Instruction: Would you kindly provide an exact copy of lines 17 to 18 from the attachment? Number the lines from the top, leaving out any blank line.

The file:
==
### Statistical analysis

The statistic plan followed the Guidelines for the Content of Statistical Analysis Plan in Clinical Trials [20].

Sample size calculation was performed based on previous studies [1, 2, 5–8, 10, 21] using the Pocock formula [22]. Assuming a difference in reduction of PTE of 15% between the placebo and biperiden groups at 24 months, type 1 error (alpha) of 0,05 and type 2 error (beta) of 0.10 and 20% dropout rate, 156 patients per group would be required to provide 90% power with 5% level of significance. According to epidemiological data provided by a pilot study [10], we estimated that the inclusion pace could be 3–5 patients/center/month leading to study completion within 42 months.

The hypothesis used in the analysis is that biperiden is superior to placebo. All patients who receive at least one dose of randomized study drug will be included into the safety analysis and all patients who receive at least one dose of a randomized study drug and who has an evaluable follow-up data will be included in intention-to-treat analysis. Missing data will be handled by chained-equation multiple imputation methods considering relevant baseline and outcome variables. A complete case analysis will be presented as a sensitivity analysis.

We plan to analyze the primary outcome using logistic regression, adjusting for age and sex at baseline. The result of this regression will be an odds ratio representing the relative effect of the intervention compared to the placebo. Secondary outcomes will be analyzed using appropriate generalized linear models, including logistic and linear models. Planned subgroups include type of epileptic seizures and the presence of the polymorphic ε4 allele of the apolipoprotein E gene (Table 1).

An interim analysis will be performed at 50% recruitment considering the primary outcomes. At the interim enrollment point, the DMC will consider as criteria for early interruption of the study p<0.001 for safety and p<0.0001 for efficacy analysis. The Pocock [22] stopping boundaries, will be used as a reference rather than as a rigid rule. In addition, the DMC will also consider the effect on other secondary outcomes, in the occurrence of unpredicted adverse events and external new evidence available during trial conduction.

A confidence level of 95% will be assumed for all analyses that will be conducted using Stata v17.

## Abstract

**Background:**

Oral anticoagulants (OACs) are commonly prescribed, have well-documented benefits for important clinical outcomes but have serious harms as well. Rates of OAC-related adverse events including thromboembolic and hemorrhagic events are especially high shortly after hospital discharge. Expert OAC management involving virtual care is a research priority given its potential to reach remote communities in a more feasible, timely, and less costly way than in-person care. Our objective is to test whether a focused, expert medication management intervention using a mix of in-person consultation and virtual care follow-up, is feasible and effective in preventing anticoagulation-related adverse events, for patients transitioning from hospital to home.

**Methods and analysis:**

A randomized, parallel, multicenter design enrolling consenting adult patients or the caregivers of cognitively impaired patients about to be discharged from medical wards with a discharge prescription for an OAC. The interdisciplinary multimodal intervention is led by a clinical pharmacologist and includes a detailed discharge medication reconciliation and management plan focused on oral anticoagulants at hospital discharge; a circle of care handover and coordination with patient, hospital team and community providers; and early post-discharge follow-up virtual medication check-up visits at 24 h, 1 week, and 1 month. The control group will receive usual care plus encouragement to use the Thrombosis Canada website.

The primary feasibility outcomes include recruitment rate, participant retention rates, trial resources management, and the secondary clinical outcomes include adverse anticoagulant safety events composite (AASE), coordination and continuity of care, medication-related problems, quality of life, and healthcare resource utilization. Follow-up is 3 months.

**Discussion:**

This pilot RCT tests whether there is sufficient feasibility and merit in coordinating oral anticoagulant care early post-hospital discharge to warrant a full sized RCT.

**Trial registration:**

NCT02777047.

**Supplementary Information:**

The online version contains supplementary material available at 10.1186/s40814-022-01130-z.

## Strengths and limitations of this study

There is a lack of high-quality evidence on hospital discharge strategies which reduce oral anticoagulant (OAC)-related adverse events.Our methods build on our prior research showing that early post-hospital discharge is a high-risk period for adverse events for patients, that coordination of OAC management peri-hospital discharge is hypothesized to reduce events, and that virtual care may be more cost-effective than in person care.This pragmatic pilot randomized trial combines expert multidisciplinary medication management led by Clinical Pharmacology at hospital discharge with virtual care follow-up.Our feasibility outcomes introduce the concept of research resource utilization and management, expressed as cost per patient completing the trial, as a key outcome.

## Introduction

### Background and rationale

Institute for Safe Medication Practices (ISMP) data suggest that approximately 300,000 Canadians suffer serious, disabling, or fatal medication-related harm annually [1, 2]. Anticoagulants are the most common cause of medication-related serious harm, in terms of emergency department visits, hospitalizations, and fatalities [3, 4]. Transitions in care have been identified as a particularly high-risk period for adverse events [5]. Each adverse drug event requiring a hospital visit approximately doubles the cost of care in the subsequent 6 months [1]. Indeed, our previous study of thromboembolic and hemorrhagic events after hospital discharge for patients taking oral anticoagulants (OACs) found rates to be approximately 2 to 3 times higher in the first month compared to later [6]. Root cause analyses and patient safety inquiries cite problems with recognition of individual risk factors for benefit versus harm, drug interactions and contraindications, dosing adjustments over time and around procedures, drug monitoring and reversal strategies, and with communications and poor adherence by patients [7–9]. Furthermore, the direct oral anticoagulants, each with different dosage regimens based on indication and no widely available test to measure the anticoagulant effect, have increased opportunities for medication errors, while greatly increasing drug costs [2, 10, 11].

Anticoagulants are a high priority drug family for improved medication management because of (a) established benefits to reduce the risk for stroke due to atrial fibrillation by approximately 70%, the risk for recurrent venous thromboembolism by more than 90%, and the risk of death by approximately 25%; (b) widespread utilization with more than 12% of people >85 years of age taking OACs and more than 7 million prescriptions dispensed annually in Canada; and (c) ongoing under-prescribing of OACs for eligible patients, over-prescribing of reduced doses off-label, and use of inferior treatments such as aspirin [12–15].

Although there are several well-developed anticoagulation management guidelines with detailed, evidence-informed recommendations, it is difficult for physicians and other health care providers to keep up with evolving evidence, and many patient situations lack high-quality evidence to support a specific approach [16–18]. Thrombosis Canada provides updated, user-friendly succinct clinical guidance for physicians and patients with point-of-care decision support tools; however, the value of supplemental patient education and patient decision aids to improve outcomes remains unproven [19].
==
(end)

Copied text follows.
NCT02777047.

**Supplementary Information:**